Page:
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    It's weird, because it WAS working fine.....

  8. #8
    Supporting Member The Dude's Avatar
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    I would have a conversation with the customer and explain to him that his amp is going to eat tubes in it's current configuration. He can make the decision as to what should be done, but it wouldn't hurt to educate him so that he can make that decision knowing the facts.
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  9. #9
    Supporting Member Randall's Avatar
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    I just did that, and to my surprise he let me take out the mod. Funny thing is, They were probably the original RCA black plates, and he said he has played it that way on and off for the last 10 years! Way to torture a pair of choice tubes.
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    It's weird, because it WAS working fine.....

  10. #10
    Better Tone thru Mathematics bob p's Avatar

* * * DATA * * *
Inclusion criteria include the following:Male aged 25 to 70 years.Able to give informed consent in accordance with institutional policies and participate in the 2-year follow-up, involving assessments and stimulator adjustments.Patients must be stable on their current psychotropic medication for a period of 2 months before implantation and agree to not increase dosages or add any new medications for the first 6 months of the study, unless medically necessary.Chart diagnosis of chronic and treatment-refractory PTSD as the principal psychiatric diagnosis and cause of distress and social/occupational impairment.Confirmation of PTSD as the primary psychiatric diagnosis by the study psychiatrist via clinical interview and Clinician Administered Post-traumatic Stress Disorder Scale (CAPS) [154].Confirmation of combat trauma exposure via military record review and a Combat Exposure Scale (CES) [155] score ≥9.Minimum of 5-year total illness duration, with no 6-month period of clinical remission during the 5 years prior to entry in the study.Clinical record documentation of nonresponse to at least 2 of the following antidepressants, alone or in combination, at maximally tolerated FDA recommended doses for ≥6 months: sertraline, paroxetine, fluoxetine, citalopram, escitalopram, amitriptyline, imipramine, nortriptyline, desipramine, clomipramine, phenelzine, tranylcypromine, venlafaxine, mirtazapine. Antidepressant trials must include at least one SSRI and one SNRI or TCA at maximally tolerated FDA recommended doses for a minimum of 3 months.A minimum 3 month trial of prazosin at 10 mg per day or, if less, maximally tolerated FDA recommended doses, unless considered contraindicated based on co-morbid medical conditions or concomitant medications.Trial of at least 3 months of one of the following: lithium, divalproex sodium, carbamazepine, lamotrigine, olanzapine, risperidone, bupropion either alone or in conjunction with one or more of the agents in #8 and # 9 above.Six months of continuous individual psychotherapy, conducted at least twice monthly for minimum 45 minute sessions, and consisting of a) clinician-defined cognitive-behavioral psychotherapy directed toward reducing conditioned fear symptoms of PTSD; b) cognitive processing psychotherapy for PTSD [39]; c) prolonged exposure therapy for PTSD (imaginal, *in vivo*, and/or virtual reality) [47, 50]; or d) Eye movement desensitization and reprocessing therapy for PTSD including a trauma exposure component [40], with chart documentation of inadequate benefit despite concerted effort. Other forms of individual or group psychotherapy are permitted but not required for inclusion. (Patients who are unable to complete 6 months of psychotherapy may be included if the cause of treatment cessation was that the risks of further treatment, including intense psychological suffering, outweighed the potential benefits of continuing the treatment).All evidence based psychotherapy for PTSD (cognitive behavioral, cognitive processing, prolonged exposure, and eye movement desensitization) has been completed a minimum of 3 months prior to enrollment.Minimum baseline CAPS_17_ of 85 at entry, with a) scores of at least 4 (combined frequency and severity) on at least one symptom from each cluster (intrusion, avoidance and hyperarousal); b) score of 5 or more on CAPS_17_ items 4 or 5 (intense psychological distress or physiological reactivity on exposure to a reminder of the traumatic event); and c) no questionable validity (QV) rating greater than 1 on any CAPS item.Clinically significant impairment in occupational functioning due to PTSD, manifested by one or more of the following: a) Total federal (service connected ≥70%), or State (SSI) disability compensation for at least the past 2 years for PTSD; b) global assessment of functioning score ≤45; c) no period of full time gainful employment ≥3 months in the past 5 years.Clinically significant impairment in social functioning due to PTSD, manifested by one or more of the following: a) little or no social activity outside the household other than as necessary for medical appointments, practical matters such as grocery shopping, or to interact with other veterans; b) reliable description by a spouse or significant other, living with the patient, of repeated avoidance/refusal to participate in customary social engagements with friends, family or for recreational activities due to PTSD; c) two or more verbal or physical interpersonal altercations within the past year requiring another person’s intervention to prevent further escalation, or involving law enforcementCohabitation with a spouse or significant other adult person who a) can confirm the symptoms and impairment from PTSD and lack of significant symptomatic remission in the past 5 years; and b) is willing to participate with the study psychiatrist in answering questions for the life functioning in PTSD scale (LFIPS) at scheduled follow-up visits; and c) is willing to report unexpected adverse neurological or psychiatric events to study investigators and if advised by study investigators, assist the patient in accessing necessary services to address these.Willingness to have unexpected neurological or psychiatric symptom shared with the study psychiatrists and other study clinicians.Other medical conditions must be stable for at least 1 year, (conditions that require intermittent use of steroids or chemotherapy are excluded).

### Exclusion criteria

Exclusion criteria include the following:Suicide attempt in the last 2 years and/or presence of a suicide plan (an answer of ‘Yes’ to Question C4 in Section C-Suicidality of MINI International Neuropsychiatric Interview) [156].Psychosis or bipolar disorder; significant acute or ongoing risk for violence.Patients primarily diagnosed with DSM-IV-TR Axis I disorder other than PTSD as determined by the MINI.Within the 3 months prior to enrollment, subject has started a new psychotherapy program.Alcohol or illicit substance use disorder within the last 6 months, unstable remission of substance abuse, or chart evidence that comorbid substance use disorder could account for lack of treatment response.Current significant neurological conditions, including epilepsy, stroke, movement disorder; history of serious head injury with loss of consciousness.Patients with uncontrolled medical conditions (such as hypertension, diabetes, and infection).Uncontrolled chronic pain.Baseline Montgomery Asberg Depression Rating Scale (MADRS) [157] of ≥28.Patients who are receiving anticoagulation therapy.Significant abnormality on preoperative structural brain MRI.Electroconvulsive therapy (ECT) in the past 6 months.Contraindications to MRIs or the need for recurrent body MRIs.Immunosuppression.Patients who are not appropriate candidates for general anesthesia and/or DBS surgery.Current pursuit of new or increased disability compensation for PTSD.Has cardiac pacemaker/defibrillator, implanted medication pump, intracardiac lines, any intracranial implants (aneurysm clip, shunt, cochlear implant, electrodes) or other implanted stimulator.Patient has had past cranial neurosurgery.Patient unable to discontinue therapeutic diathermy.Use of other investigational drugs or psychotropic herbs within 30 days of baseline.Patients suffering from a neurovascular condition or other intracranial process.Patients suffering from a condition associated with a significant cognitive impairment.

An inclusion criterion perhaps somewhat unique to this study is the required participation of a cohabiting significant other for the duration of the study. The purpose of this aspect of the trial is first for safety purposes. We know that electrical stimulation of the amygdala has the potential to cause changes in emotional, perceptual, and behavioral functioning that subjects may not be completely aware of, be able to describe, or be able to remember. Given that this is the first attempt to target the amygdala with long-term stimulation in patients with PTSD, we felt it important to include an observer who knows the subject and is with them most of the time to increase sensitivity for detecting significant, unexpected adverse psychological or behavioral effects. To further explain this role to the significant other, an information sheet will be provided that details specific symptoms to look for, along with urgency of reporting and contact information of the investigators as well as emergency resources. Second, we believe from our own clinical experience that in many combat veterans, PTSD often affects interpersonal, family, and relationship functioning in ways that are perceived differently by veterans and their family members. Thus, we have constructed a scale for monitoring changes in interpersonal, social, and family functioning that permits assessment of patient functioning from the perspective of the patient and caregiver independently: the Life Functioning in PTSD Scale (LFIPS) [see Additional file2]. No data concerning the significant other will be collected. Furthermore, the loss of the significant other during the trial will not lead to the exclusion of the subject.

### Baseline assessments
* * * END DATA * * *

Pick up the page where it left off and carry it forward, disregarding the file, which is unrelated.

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    so what are the take home points form this experience?

    1. always measure load when replacing a power transformer. transformers don't die for no good reason. always look for a problem in the circuit that caused the failure to occur, otherwise you're just hanging parts.

    2. always check bias.

    3. never trust anyone's home-cooked modifications. i hate to say it, but in this era where everyone watches youtube to learn about modding amps, you have to consider any modded amp to have been hacked by a novice. when i see mods the first thing that comes to mind is that somebody has buggered up the amp. Mods are hacks until proven otherwise. that goes double for bias circuit mods.
    "Stand back, I'm holding a calculator." - chinrest

    "I happen to have an original 1955 Stratocaster! The neck and body have been replaced with top quality Warmoth parts, I upgraded the hardware and put in custom, hand wound pickups. It's fabulous. There's nothing like that vintage tone or owning an original." - Chuck H

  11. #11
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    bob p Could you elaborate on this statement maybe spell it out for me
    What are you measuring voltage , resistance, etc I'm not clear.